Linji and Rinzai are likewise the "same school" with the latter being the Japanese school that was transmitted from China.



okay, thanks.

would a caodong practitioner reading a soto manual with the word "soto" replaced with "caodong" notice a huge difference? if you had too just give an educated guess (which clearly you are very educated!), how much did dogen change?


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PostPosted: Fri Aug 03, 2012 7:14 am 
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tomamundsen wrote:

The most I can give you is that my friend says that Sheng Yen's approach is "more inclusive" than Dogen's.


interesting. how much did sheng yen bring pure land into caodong? the two don't seem very compatible. one being based on practice leading toward awakening and total dedication to that, the other being based on a practice leading toward rebirth in amitabha's pure land and total dedication too that. not a lot of time too keep your mind clear or contemplate a koan when it's filled with a mantra at all times, nor a lot of time to chant your mantra when you are contemplating a koan or trying to keep your mind clear at all times.

although clearly i'm not the most educated in this area so perhaps that's way off!


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PostPosted: Fri Aug 03, 2012 8:50 am 
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The only difference in practical terms between Caodong and Linji in China was the brief period when Dahui came up with the huatou practice and it was in the process of spreading. But in a short time everyone embraced it. Dogen was in China when kanhua practice was still relatively new. So what he brought back to Japan was mainly general Song dynasty Buddhism where Chan philosophy was prevalent.

A couple of factors should be noted. First, individual monasteries were independent and it was up to the abbot and the elder monks what kind of teachings were available and practised in the daily routine. Being a Caodong monastery meant that the abbot associated himself with that lineage, but the teachings provided in the entire monastery was not defined by that. As a modern example, both Fo Guang Shan and Chung Tai Shan are Linji lineage, just as Kwan Um Zen and Hanmaum Seon are Linji, but the only group among them that shows some "Zen style" is really the Kwan Um Zen that was influenced by Japanese Buddhism and established in the West. My point is, these "schools" are just names that tell little about what actually goes on.

The Japanese Soto school went through many changes until it reached its current centralised form. Comparing Soto with Caodong raises the problems of identifying what these names stand for. Steven Heine has a study about Dogen's sources and life that might give you the answers you are after: "Did Dōgen Go to China? - What He Wrote and When He Wrote It". For Caodong in China, the only study I know of is Morten Schlütter's "How Zen Became Zen".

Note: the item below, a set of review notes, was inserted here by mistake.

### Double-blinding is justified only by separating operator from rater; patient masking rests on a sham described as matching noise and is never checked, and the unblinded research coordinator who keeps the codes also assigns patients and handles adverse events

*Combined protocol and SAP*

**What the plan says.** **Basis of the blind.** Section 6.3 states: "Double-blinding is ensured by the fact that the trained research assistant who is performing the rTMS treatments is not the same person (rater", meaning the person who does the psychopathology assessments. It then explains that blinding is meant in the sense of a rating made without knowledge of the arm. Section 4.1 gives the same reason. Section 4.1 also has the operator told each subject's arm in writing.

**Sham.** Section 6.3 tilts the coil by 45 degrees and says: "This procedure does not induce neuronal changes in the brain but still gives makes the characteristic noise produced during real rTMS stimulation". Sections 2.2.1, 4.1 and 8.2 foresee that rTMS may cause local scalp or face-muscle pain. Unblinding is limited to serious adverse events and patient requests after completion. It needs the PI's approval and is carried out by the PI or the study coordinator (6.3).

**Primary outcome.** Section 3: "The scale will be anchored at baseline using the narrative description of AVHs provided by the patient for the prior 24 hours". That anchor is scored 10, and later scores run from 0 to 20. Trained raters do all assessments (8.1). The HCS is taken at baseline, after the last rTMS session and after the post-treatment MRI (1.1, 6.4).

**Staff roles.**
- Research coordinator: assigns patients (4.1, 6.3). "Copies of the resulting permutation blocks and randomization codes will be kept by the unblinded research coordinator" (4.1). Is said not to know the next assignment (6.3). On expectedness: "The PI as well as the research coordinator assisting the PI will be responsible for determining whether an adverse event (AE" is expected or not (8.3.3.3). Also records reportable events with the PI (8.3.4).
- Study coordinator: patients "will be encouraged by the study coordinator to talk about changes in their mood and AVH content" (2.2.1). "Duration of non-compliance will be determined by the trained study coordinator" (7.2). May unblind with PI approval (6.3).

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"There is no such thing as the real mind. Ridding yourself of delusion: that's the real mind."
(Sheng-yen: Getting the Buddha Mind, p 73)

"Neither cultivation nor seated meditation — this is the pure Chan of Tathagata."
(Mazu Daoyi, X1321p3b23; tr. Jinhua Jia)

“Don’t rashly seek the true Buddha;
True Buddha can’t be found.
Does marvelous nature and spirit
Need tempering or refinement?
Mind is this mind carefree;
This face, the face at birth."

(Nanyue Mingzan: Enjoying the Way, tr. Jeff Shore; T2076p461b24-26)


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PostPosted: Fri Aug 03, 2012 12:35 pm 
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Astus wrote:
The only difference in practical terms between Caodong and Linji in China was the brief period when Dahui came up with the huatou practice and it was in the process of spreading. But in a short time everyone embraced it. Dogen was in China when kanhua practice was still relatively new. So what he brought back to Japan was mainly general Song dynasty Buddhism where Chan philosophy was prevalent.

A couple of factors should be noted. First, individual monasteries were independent and it was up to the abbot and the elder monks what kind of teachings were available and practised in the daily routine. Being a Caodong monastery meant that the abbot associated himself with that lineage, but the teachings provided in the entire monastery was not defined by that. As a modern example, both Fo Guang Shan and Chung Tai Shan are Linji lineage, just as Kwan Um Zen and Hanmaum Seon are Linji, but the only group among them that shows some "Zen style" is really the Kwan Um Zen that was influenced by Japanese Buddhism and established in the West. My point is, these "schools" are just names that tell little about what actually goes on.